To read about our monitor tests in-depth, please check out Display Testing Explained: How We Test PC Monitors. We cover brightness and contrast testing on page two.
Uncalibrated – Maximum Backlight Level
If you need a super-bright monitor, OLED is not the tech for you. The PG42UQ is on par with its competition at just over 350 nits for SDR. This was determined by measuring a 25% window pattern. A full field pattern returned around 190 nits. If you turn on the Uniform Brightness option, windows and fields will measure the same, about 190 nits peak. The AW5520QF is an early-generation product and cannot muster the light output of newer panels. The XG43UQ’s VA panel is the obvious choice for those needing a light cannon in their office.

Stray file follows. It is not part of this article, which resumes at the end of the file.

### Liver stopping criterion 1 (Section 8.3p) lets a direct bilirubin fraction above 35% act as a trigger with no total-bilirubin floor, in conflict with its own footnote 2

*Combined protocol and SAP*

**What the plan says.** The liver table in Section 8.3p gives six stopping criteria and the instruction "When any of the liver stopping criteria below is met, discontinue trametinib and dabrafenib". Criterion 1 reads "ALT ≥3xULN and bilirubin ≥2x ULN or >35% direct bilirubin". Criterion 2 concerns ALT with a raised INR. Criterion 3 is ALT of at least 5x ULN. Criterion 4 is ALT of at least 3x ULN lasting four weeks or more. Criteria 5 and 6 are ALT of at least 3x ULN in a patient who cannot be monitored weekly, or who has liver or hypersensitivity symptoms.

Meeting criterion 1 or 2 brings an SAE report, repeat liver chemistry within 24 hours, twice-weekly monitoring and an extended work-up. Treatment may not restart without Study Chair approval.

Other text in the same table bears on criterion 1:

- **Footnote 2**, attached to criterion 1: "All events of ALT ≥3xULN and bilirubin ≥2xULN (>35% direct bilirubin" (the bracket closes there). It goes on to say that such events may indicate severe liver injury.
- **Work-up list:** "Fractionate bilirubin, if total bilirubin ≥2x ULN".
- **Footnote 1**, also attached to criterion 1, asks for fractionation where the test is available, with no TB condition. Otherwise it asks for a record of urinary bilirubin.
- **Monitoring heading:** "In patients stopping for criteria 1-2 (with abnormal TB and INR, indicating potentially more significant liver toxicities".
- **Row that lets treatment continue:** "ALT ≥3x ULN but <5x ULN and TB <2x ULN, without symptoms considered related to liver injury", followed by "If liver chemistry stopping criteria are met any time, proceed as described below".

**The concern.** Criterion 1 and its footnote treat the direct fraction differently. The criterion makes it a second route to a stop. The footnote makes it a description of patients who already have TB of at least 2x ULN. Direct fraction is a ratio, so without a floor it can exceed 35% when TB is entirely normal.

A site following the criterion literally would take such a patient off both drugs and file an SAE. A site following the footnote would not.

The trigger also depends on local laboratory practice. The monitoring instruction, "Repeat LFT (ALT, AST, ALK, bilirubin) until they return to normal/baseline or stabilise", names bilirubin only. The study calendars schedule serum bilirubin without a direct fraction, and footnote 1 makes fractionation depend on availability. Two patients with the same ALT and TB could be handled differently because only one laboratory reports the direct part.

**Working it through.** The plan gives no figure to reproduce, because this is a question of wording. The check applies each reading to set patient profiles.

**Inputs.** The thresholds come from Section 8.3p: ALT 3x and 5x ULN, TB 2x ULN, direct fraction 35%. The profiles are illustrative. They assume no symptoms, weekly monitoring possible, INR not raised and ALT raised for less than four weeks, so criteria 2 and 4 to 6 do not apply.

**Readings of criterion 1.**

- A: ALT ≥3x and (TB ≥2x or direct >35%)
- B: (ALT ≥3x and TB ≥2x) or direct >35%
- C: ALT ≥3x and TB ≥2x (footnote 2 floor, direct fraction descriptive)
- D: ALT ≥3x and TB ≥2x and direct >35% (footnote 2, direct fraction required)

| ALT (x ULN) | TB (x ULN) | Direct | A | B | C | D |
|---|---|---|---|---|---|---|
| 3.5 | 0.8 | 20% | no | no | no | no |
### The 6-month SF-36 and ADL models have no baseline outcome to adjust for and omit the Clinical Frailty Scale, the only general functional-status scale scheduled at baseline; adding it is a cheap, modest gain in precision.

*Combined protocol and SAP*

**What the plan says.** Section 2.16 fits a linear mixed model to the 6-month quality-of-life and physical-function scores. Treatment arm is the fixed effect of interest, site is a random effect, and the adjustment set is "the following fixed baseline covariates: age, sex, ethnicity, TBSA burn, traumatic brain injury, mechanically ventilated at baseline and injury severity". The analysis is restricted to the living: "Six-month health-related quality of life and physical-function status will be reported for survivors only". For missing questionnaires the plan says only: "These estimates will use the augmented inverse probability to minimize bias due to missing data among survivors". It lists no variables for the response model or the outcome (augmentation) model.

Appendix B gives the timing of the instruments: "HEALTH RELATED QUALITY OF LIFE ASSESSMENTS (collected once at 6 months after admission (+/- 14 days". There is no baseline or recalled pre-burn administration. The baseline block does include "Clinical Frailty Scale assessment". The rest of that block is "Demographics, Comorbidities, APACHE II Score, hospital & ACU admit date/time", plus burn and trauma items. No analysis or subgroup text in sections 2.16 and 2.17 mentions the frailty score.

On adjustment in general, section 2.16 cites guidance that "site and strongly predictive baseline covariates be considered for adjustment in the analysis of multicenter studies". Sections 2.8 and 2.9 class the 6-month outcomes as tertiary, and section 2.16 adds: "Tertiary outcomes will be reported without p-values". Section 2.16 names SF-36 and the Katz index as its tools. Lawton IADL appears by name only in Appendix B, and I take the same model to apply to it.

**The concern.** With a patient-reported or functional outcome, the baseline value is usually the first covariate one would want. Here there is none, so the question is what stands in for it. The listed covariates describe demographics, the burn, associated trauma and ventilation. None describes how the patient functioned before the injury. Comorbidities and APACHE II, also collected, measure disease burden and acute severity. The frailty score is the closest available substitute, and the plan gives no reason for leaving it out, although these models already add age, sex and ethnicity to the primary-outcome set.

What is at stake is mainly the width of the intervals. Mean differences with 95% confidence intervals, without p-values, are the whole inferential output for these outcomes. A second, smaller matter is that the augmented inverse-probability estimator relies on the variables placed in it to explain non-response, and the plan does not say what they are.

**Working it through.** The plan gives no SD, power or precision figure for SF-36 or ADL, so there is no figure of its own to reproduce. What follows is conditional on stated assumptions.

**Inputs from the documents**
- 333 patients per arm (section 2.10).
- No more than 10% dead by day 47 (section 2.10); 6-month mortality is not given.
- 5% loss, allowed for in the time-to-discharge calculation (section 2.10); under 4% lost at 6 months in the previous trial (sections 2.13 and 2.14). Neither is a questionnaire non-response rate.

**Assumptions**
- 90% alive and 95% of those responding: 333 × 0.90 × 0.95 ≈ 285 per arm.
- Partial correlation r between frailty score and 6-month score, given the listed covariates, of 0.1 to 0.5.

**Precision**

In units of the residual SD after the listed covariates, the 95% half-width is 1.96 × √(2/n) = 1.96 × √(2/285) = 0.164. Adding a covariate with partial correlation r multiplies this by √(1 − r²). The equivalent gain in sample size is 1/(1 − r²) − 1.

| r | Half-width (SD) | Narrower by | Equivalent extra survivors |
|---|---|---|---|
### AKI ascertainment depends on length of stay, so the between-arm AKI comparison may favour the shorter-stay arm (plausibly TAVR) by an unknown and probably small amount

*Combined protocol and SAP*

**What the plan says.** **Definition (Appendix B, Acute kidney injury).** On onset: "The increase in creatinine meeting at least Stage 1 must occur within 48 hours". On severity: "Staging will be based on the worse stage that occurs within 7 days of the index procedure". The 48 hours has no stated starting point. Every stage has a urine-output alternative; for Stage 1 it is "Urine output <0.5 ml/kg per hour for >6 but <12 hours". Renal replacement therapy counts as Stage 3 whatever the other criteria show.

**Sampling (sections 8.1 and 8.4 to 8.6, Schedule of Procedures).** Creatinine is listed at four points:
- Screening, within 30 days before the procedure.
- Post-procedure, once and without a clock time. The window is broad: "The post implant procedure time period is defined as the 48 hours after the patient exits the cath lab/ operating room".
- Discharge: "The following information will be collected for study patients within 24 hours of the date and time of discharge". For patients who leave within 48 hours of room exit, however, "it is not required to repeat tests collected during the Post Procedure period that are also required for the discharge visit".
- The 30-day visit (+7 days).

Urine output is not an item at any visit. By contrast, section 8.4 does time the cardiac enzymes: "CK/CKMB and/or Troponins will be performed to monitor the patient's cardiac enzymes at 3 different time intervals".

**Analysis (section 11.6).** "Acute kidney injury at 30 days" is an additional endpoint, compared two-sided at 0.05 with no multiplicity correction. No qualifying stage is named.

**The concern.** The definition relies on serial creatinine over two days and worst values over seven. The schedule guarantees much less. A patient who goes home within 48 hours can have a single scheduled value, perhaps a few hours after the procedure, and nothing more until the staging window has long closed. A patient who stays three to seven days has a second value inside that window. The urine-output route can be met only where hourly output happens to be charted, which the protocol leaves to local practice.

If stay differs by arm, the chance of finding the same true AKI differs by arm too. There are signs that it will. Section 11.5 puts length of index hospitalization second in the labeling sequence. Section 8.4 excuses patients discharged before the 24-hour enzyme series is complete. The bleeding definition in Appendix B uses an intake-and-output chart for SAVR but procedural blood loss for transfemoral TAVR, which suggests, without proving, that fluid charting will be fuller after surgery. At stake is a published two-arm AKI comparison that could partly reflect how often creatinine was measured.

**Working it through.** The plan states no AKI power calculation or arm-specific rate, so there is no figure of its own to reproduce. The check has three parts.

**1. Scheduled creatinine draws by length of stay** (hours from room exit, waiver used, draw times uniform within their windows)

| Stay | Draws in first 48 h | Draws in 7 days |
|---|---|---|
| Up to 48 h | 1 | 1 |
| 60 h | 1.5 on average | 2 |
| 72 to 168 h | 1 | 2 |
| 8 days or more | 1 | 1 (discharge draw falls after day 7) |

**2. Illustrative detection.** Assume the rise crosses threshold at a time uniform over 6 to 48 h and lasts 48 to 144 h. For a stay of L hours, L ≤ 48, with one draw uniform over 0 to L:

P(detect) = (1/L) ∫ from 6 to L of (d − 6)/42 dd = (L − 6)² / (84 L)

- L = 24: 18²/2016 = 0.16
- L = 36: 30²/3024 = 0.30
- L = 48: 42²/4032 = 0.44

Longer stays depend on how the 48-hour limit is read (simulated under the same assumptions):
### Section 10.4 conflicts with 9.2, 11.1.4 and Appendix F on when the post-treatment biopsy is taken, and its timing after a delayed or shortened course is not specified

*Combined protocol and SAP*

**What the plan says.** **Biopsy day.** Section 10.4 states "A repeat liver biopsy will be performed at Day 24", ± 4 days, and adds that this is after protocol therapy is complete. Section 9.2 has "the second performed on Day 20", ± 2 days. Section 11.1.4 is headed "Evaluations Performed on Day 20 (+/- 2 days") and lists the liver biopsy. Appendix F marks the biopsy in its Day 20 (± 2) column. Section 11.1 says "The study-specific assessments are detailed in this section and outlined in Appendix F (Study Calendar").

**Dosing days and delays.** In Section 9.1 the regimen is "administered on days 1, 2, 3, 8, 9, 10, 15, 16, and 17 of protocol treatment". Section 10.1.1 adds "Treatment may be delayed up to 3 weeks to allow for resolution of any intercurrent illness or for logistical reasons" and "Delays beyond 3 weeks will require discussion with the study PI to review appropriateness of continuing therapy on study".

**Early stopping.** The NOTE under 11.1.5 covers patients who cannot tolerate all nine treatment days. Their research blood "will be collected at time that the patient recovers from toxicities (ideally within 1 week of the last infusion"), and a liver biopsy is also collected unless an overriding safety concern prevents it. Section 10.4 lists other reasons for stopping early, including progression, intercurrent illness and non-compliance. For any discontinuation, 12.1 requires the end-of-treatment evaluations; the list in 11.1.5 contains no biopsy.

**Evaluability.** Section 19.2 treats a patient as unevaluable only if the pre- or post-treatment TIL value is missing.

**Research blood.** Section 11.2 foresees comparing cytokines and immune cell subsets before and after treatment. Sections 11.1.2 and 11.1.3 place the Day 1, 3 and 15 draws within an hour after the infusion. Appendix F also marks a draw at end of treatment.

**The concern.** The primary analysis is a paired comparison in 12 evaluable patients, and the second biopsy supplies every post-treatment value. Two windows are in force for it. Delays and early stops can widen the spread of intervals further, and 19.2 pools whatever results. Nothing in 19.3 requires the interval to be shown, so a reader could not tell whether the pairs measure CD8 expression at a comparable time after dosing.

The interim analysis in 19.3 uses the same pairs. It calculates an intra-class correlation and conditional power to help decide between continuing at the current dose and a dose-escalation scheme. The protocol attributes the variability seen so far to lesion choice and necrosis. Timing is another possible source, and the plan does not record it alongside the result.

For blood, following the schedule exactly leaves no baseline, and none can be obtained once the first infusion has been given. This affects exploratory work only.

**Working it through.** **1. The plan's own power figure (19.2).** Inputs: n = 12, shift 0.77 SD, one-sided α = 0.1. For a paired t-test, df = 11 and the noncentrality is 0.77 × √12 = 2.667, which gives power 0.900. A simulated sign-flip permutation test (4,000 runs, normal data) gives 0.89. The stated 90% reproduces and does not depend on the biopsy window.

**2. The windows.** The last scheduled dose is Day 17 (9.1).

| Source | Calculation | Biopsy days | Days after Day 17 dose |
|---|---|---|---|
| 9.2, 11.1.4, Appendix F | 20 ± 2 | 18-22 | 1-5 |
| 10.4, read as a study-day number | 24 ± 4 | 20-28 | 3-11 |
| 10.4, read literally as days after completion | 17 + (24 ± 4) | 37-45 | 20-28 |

All four OLEDs have unmeasurable black levels and, therefore, infinite contrast. I’ve formatted the charts to reflect this. The G8 uses an always-active zone-dimming Mini LED backlight to achieve over 24,000:1 contrast which is impressive. The XG43UQ’s result is in the panel’s native state with no dynamic contrast in play.
After Calibration to 200 nits
I set the PG42UQ to 200 nits with a window pattern to level the playing field for the calibrated comparison. In practice, I leave its brightness slider maxed because the picture is never too bright. Black levels remain impossible to measure.
The ANSI test yields the same results though the G8’s value is cut in half. It’s still an incredible monitor among LCDs and can deliver over 2,000 nits in HDR mode. But it still won’t have the look of an OLED. Their contrast and black levels are something that no LCD can match.
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